NEW YORK (Reuters) - The main U.S. newspaper auditing group said on Tuesday it would begin tallying online readership as well as print-edition circulation in a boost to an industry where advertising sales have suffered from a migration of readers to the Web.
The Audit Bureau of Circulations said it would release newspapers' print, online and combined readership figures. The numbers are a key factor in negotiations on newspaper advertising rates between newspapers and marketers.
An advertiser's main way of gauging a publication's health has been to measure the number of subscribers who buy the print edition each day.
The Audit Bureau releases average paid daily circulation for newspapers twice a year. Those numbers have been declining for years, prompting advertisers to shift more of their print budget to other media outlets.
That trend is expected to continue this week as publishers such as Gannett Co. Inc. and Dow Jones & Co. Inc. are expected to show further declines in print advertising in their quarterly earnings reports.
Publishers, led by the Newspaper Association of America (NAA), have tried to convince advertisers to look at the total amount of readers papers have, including on the Internet.
The audit bureau's decision to include verified figures from tracking firms Scarborough Research, Nielsen//NetRatings and comScore Inc. should please advertisers because of the bureau's reputation for reliability, said John Kimball, chief marketing officer at the NAA.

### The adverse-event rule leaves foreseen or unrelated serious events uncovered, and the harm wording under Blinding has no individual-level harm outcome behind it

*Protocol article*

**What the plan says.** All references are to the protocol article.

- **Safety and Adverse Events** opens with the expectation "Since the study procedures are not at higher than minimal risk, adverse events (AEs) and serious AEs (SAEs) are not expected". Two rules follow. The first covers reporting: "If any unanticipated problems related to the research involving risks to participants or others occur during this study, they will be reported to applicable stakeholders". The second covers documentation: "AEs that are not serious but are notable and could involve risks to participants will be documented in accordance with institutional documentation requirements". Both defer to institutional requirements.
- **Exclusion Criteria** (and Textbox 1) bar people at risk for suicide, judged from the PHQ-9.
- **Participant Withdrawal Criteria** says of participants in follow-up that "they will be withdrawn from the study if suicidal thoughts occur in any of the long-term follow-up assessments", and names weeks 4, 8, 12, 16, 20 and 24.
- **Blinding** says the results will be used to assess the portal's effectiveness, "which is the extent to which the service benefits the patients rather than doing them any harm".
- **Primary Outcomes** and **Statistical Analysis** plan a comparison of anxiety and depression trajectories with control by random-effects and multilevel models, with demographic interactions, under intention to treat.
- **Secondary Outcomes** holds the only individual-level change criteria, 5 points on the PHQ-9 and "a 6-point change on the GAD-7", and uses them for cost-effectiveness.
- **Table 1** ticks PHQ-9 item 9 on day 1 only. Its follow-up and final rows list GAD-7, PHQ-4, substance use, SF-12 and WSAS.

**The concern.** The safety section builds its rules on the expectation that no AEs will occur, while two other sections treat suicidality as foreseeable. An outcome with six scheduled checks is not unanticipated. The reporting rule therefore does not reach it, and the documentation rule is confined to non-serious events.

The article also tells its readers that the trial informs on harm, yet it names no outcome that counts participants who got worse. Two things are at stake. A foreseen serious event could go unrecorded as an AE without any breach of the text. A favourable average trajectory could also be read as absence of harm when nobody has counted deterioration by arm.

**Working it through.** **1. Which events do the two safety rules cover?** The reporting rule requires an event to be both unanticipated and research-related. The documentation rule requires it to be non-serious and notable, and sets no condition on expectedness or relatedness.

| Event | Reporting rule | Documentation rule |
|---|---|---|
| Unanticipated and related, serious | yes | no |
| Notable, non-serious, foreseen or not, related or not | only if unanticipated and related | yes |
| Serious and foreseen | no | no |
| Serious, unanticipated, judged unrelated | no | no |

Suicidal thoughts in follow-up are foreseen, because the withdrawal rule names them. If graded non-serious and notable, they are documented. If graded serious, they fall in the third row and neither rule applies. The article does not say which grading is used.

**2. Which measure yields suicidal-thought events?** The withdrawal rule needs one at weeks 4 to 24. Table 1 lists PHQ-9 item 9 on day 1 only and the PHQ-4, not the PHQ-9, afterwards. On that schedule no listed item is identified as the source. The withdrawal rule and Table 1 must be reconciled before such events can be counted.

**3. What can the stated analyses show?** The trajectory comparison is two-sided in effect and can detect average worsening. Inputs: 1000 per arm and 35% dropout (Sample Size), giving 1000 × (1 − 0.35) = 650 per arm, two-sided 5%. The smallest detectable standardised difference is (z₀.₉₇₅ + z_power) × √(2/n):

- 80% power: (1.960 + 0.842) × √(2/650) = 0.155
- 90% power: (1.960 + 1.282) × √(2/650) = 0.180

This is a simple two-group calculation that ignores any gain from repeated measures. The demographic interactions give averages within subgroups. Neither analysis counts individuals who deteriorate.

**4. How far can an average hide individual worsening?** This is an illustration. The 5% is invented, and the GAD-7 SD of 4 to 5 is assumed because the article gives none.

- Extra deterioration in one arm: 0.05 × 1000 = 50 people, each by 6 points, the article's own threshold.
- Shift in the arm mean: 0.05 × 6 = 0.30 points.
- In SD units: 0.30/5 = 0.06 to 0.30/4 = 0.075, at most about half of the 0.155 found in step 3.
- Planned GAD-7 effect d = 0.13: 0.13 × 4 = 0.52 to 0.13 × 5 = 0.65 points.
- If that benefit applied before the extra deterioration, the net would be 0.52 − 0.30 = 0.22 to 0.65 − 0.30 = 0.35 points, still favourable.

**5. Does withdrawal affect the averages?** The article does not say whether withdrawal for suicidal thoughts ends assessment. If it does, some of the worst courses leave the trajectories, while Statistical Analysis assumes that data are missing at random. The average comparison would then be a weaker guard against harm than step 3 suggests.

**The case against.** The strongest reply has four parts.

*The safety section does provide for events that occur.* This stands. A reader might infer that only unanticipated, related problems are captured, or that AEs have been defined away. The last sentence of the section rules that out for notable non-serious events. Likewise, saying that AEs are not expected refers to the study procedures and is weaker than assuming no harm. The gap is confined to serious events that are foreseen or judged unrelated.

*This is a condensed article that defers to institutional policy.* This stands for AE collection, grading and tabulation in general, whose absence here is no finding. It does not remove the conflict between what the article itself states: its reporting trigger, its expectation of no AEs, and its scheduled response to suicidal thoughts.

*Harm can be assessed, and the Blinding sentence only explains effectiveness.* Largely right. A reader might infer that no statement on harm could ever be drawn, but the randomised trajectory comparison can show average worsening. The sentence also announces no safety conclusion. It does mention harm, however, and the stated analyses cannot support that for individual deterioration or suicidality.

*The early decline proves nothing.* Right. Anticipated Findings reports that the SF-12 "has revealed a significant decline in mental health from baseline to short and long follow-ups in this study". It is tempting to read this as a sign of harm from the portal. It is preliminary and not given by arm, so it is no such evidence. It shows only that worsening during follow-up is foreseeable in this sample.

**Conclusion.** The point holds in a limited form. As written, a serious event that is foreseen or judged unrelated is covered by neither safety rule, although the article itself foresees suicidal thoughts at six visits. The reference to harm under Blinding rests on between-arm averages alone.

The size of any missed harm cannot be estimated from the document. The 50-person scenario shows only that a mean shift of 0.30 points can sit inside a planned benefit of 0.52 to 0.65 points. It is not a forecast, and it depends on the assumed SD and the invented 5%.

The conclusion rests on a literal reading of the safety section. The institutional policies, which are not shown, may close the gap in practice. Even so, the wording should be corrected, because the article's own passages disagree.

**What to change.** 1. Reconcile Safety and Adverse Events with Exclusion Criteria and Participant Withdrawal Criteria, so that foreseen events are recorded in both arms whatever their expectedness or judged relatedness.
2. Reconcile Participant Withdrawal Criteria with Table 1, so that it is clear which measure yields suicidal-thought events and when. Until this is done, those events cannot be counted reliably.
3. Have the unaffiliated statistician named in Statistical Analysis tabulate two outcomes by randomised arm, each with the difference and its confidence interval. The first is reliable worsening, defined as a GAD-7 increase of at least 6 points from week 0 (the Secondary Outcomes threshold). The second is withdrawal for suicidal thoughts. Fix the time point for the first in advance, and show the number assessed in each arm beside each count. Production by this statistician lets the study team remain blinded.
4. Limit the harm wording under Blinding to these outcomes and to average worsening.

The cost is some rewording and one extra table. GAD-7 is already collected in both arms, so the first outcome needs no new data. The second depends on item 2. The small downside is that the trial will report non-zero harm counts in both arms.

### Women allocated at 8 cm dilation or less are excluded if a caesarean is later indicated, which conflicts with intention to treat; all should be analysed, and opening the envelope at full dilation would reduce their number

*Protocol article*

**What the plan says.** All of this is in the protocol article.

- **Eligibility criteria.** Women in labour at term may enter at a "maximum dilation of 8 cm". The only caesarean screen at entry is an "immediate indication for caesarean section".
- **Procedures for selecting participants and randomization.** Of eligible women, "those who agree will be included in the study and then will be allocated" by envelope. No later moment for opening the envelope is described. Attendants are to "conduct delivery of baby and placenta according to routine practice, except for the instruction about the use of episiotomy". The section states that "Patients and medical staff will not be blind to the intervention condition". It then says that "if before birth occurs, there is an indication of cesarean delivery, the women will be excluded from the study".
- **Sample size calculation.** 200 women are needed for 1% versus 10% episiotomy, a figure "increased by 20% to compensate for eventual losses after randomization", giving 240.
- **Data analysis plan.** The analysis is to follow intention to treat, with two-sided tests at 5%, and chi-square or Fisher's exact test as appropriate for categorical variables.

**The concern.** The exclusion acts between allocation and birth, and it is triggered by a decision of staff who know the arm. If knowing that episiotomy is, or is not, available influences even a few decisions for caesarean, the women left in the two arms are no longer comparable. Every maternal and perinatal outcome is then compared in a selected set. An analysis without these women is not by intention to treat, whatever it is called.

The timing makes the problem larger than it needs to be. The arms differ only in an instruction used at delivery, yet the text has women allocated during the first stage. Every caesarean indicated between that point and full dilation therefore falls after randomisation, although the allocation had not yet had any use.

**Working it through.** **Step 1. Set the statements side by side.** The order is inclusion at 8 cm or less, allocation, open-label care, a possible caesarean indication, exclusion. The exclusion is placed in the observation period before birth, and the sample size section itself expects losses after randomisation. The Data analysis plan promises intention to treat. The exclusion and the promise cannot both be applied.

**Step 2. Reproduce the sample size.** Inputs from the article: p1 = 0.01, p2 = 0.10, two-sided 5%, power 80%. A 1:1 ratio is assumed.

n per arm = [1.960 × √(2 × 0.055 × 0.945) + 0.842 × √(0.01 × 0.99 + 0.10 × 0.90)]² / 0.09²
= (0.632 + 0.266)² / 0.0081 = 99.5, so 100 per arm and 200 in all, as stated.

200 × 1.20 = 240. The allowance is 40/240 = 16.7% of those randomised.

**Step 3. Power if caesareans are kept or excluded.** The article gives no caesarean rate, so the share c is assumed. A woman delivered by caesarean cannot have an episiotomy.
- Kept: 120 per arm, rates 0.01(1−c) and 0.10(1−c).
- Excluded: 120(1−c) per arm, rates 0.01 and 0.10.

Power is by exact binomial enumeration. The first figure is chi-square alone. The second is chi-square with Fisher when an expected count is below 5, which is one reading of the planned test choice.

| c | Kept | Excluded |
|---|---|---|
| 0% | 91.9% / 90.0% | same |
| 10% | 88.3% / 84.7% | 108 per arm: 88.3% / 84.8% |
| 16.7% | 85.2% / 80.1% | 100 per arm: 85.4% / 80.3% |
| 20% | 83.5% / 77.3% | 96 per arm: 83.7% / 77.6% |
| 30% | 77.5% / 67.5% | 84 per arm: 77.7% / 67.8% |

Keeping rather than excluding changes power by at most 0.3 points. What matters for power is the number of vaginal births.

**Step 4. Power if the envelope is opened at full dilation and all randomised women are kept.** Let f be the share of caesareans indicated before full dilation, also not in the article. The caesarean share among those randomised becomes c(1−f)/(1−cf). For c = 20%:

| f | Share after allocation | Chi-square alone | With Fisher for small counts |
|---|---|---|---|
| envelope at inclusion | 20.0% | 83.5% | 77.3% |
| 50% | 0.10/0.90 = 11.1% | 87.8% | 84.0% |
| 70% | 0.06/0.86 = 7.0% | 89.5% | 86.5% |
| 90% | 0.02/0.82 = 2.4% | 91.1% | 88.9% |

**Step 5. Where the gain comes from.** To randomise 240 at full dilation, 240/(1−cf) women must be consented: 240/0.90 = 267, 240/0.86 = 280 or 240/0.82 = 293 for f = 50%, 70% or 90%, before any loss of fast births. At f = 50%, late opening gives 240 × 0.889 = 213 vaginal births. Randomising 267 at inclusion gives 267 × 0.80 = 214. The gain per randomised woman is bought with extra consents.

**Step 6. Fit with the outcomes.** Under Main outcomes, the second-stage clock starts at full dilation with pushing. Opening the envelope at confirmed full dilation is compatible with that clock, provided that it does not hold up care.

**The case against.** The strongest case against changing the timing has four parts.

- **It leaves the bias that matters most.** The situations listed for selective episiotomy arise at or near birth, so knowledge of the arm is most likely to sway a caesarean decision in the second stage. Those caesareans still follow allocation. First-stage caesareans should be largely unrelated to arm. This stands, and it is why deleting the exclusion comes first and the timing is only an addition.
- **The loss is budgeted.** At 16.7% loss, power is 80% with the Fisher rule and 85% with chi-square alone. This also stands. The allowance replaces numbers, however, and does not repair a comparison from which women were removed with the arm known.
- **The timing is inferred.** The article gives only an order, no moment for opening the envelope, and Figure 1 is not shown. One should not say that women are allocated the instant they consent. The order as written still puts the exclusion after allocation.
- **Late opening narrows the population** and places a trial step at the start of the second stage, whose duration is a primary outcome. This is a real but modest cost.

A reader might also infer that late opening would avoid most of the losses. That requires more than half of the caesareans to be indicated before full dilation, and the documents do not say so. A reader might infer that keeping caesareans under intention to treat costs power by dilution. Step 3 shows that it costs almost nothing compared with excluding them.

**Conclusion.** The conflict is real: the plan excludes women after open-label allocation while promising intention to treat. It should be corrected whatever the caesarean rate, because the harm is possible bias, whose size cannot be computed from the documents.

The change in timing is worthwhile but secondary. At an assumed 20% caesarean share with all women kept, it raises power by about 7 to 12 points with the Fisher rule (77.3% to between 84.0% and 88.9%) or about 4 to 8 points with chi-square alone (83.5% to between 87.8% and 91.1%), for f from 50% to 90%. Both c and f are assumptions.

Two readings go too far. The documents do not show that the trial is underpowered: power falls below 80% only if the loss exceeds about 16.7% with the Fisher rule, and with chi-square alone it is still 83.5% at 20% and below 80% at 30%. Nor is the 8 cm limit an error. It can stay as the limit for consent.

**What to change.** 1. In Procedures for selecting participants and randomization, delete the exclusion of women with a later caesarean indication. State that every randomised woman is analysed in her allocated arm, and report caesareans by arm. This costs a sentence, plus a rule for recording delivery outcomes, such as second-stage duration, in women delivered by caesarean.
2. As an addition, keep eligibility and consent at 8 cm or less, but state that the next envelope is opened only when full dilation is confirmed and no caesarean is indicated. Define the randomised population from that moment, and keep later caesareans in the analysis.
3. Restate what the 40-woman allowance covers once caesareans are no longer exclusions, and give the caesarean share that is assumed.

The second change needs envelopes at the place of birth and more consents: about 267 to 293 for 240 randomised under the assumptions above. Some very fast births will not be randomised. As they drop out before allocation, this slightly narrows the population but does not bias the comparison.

"There is a sense on the part of advertisers that, with their gold seal of approval, the data is a credible source," Kimball said.
Some of the numbers that will begin appearing this November include print, online and combined readership, as well as the number of monthly unique visitors to newspaper Web sites, the Audit Bureau said.
Another reason to include the number of people visiting newspaper Web sites is because that number is rising even as print circulation falls.
Media analyst Ken Doctor, at Outsell Inc., said including total readership is a good start, but advertisers and media buyers will need more information to gauge how effective their ads will be on newspaper Web sites.
"What they've got to give media buyers is a sense of frequency," he said. "They have to let people know how often people are visiting what kinds of Web sites for what kinds of content. Combining print and online... may be a milestone, but it's only a first step in what they need to do."